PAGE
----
Don Robey later became the founder of Duke Records, a Fifth Ward-based record label that achieved significant success with Tennessee-born artist Bobby “Blue” Bland. In 1957, his song “Further up the Road” reached Number One on the Billboard charts and is still considered a Texas blues staple. Other artists who recorded with Duke Records include Junior Parker, Big Mama Thornton, and Johnny Ace (Wood 2003).
My grandparents, Alfred Frazier, Jr. and Emmola Taylor, met each other during this era. A graduate of Phillis Wheatly High School, Emmola was a nurse assistant; a position that placed her alongside other African American women who made contributions to the medical industry with their professional training, care, and labor. Many of these women paved the road for future generations, like my mother, to enter the medical profession as physicians. With steady incomes, they started their family in a three-bedroom Fifth Ward home in Kashmere Gardens. See Figure 9a–c.
When I asked my dad about his childhood home, my father shared stories that blended the city and country together in their family rituals:
Our home was not a fancy home, but we did have lots of space. We had a big backyard. My father kept a really great garden back there. Family members came over to get summer vegetables—he grew tomatoes, okra for gumbo. My father was also very good at barbecue. He had a big barbecue pit in the backyard and cooked for the whole family. Some of the briskets could take hours.
The family house was a safe place within turbulent times. Although Brown V Board of Education ended de jure segregation in 1954, Houston’s public-school system remained segregated until 1984 (Bryant 2004). My father took the public bus to an elementary school outside of Kashmere Gardens on his own every day. As the older male child of the family, he was given more license, which led to many occasions where he was directly confronted with the rough streets of Fifth Ward. He recalls:
I had to catch the bus on Lyons Avenue to get to school. I’d have to go through the gauntlet of all these hoodlums on the corners to make it to the bus stop. You know, the differences in education today is that kids don’t generally think about worrying how they are going to get home. For me, when I look up and the clock would be 2:45, and I know the bell’s going to ring at three. I’m going to have to walk to Lyons Avenue and get to that bus stop. It was traumatic. The only thing I had was bus money. I started hiding my money in my socks because they would shake you down. You didn’t want to cross these corners.
Harmonica player and singer Juke Boy Bonner, the “Bard of the Fifth Ward,” wrote songs that issued warning to “Stay off Lyons Avenue” or it could be “the last place you’ll be seen”. In another song from 1969, he sings about “Struggle Here in Houston”:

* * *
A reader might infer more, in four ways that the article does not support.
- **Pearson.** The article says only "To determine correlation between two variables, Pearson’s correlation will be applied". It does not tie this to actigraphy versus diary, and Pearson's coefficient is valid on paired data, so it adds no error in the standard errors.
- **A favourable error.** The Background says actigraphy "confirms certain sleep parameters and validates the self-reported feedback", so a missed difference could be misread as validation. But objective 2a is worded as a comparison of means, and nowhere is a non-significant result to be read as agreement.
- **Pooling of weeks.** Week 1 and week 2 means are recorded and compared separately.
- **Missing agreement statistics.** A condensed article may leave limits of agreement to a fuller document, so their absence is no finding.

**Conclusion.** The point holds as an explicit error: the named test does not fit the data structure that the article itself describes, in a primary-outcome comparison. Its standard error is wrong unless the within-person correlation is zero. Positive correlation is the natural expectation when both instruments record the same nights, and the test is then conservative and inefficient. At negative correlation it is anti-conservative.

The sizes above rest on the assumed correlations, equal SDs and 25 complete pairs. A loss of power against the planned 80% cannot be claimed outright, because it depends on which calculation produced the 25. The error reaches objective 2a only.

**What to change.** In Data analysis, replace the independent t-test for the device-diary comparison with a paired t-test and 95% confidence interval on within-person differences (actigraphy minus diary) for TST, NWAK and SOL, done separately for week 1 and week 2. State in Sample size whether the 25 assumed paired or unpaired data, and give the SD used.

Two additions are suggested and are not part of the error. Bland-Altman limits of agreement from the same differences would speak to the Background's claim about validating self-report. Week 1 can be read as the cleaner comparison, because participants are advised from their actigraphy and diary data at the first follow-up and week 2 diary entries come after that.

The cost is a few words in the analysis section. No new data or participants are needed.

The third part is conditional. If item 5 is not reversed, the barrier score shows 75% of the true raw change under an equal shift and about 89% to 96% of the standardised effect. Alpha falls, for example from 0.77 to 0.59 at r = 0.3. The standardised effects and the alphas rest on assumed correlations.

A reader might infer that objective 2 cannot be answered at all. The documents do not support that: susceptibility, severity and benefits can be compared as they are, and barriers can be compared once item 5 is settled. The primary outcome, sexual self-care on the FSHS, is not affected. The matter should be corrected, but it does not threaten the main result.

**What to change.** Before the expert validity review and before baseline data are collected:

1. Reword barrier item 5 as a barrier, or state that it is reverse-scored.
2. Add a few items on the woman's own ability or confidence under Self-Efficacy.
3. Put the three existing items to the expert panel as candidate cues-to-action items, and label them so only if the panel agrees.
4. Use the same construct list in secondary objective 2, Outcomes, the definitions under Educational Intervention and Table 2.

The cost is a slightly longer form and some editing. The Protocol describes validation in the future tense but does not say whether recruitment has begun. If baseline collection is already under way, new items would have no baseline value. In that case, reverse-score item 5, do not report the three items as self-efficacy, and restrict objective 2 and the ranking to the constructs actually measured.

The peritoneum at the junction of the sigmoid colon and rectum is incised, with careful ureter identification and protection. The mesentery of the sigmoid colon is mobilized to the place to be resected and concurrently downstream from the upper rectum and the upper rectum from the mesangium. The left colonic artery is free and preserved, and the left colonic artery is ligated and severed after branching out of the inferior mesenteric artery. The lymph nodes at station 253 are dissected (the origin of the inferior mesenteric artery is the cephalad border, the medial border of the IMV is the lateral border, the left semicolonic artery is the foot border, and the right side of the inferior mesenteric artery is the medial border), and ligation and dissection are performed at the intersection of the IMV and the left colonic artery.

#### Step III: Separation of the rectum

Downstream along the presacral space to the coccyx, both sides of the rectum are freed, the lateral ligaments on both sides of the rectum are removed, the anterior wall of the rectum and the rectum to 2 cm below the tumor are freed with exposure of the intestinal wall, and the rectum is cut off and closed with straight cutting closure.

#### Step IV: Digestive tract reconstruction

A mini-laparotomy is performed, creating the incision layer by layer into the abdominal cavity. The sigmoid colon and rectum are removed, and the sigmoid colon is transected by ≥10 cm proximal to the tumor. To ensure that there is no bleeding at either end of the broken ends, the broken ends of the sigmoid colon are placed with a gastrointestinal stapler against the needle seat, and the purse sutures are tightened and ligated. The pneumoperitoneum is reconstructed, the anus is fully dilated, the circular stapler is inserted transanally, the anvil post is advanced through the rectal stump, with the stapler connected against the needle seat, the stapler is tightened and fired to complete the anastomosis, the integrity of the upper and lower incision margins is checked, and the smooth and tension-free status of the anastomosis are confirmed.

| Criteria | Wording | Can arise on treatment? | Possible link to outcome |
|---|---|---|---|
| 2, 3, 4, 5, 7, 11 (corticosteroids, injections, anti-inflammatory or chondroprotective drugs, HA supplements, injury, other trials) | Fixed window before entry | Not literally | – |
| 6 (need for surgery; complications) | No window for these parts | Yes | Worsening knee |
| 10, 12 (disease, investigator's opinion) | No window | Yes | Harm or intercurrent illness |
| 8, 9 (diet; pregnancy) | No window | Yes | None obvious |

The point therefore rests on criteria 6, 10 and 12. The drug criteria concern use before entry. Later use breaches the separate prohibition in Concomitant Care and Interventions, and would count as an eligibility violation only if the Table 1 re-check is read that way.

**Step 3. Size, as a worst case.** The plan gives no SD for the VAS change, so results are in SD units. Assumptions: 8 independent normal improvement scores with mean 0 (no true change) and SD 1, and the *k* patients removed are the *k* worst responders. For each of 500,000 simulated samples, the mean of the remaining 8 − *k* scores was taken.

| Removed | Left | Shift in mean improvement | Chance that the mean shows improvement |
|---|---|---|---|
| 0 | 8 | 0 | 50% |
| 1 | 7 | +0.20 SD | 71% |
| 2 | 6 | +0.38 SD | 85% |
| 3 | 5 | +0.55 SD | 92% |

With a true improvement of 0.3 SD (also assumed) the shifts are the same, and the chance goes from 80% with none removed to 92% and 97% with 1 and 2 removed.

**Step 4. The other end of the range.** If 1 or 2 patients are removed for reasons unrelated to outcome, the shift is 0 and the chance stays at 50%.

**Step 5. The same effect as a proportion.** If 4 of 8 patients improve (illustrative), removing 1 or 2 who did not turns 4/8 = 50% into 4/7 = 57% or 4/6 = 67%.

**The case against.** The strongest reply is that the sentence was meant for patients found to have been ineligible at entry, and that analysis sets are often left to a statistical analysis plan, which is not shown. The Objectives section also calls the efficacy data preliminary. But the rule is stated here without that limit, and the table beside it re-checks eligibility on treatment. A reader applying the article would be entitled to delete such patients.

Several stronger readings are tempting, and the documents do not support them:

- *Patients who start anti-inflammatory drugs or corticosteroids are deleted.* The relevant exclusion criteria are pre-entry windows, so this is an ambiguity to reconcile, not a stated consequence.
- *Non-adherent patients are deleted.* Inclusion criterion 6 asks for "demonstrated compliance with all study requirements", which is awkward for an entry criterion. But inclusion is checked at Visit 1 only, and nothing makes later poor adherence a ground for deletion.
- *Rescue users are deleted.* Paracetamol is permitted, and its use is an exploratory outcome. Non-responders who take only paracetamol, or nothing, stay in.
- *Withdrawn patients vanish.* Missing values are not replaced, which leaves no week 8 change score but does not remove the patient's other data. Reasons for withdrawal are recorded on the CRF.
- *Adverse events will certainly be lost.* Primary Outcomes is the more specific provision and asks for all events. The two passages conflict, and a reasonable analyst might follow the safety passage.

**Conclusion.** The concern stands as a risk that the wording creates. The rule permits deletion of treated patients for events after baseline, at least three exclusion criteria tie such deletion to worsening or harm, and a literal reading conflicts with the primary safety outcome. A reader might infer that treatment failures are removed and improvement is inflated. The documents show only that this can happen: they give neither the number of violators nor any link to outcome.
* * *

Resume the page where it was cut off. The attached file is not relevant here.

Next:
There’s some streets in Houston
I stay clear of after dark
Cause some cats that’ll bump you off
Just to hear their pistol bark.
In high school, my father attended his mother’s alma mater, Phillis Wheatley, while my aunts attended Kashmere Gardens. See Figure 10, Figure 11 and Figure 12. He fondly recounts being taught by talented African American teachers who kept him on track for college:
These were women who, because of discrimination, did not have the options of their white-counterparts, other than teaching. The female teachers were brilliant.
Public schools began desegregating at an all-white elementary school in Kashmere Gardens in 1960, but water fountains, bathrooms, and the cafeteria remained segregated inside the school. Only a few children were admitted (Bryant 2004). By the mid-1960s, desegregation of the public schools was at the heart of the civil rights movement in Houston:
In 1965, more than 9000 blacks boycotted schools in support of integration and about 2000 blacks marched 62 blocks to HISD headquarters, where they were met by barbed wire, padlocked fences, and police. Five years later, 3500 Hispanic students started a three-week boycott of classes in protest of a plan that paired mostly predominantly Hispanic and black schools.
Coming of age at Phillis Wheatly during the Civil Rights Movement influenced a number of my father’s peers to go into politics. Mickey Leland and Barbara Jordan served in Congress, Carl Hampton became a leader of the People’s Party, and brothers El Franco Lee and Bob Lee had long-term commitments to Houston and economic justice organizing. El Franco was the first African American commissioner for Harris County Precinct 1, while his brother, Bob Lee, stayed closer to the grassroots as a community organizer and unofficial “Mayor of Fifth Ward.” The latter left Houston for many years, helping to organize multiracial political organizations. At the 1968 Democratic National Convention in Chicago, he was filmed reaching out to the Young Patriots, an organization of young white residents of the city:
We come here with our hearts open…Once you realize that you are paying taxes-taxes-for the cops to whoop your ass. … You’re paying them to come in to beat your children. You’re paying them to run you off the corners and you’re paying them to kill you and deal from there. The same thing is happening on the south side and the west side. And when you can realize that concept of poverty—a revolution can begin.
Back in Fifth Ward, the Mayor of Fifth Ward was attuned to the way that race was used to undermine working class solidarity and connected to struggles of people around the world. See Figure 11.
Poverty had become more pervasive as former Fifth Ward residents relocated to other parts of Houston and desegregation left many black-owned businesses behind as African Americans shopped at white establishments, but white shoppers did not reciprocate: